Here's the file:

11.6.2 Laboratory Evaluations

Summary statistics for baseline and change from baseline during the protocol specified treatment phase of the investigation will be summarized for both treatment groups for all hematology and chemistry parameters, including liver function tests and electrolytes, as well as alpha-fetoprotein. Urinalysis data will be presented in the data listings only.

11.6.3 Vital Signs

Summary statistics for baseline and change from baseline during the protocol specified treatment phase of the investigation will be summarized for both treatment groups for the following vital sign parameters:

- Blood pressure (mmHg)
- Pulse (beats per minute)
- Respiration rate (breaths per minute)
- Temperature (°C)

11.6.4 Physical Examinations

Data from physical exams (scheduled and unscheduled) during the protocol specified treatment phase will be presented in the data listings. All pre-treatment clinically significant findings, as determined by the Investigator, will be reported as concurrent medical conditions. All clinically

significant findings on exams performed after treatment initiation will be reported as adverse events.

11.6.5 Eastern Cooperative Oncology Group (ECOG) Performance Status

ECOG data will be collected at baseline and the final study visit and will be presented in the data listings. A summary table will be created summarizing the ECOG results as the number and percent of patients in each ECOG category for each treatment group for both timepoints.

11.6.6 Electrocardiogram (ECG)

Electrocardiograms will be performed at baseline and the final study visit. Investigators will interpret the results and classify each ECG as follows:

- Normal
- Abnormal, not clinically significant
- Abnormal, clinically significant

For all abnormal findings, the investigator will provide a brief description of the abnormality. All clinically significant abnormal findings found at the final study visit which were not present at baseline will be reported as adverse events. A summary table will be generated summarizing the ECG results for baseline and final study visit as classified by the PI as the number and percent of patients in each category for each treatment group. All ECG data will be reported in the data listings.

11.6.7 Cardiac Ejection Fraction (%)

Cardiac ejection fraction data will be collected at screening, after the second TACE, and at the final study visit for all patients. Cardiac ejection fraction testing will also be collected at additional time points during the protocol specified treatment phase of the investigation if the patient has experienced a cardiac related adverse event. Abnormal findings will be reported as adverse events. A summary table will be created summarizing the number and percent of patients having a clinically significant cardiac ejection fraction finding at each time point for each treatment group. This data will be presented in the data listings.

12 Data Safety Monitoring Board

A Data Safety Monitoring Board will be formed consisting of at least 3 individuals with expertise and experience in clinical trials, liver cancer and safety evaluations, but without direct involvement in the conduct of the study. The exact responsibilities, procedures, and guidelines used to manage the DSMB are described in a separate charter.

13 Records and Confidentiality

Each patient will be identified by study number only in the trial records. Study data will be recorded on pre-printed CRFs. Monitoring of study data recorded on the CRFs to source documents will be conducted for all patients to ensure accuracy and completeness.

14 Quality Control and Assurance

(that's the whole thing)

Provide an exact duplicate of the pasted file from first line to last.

11.6.2 Laboratory Evaluations

Summary statistics for baseline and change from baseline during the protocol specified treatment phase of the investigation will be summarized for both treatment groups for all hematology and chemistry parameters, including liver function tests and electrolytes, as well as alpha-fetoprotein. Urinalysis data will be presented in the data listings only.

11.6.3 Vital Signs

Summary statistics for baseline and change from baseline during the protocol specified treatment phase of the investigation will be summarized for both treatment groups for the following vital sign parameters:

- Blood pressure (mmHg)
- Pulse (beats per minute)
- Respiration rate (breaths per minute)
- Temperature (°C)

11.6.4 Physical Examinations

Data from physical exams (scheduled and unscheduled) during the protocol specified treatment phase will be presented in the data listings. All pre-treatment clinically significant findings, as determined by the Investigator, will be reported as concurrent medical conditions. All clinically

significant findings on exams performed after treatment initiation will be reported as adverse events.

11.6.5 Eastern Cooperative Oncology Group (ECOG) Performance Status

ECOG data will be collected at baseline and the final study visit and will be presented in the data listings. A summary table will be created summarizing the ECOG results as the number and percent of patients in each ECOG category for each treatment group for both timepoints.

11.6.6 Electrocardiogram (ECG)

Electrocardiograms will be performed at baseline and the final study visit. Investigators will interpret the results and classify each ECG as follows:

- Normal
- Abnormal, not clinically significant
- Abnormal, clinically significant

For all abnormal findings, the investigator will provide a brief description of the abnormality. All clinically significant abnormal findings found at the final study visit which were not present at baseline will be reported as adverse events. A summary table will be generated summarizing the ECG results for baseline and final study visit as classified by the PI as the number and percent of patients in each category for each treatment group. All ECG data will be reported in the data listings.

11.6.7 Cardiac Ejection Fraction (%)

Cardiac ejection fraction data will be collected at screening, after the second TACE, and at the final study visit for all patients. Cardiac ejection fraction testing will also be collected at additional time points during the protocol specified treatment phase of the investigation if the patient has experienced a cardiac related adverse event. Abnormal findings will be reported as adverse events. A summary table will be created summarizing the number and percent of patients having a clinically significant cardiac ejection fraction finding at each time point for each treatment group. This data will be presented in the data listings.

12 Data Safety Monitoring Board

A Data Safety Monitoring Board will be formed consisting of at least 3 individuals with expertise and experience in clinical trials, liver cancer and safety evaluations, but without direct involvement in the conduct of the study. The exact responsibilities, procedures, and guidelines used to manage the DSMB are described in a separate charter.

13 Records and Confidentiality

Each patient will be identified by study number only in the trial records. Study data will be recorded on pre-printed CRFs. Monitoring of study data recorded on the CRFs to source documents will be conducted for all patients to ensure accuracy and completeness.

14 Quality Control and Assurance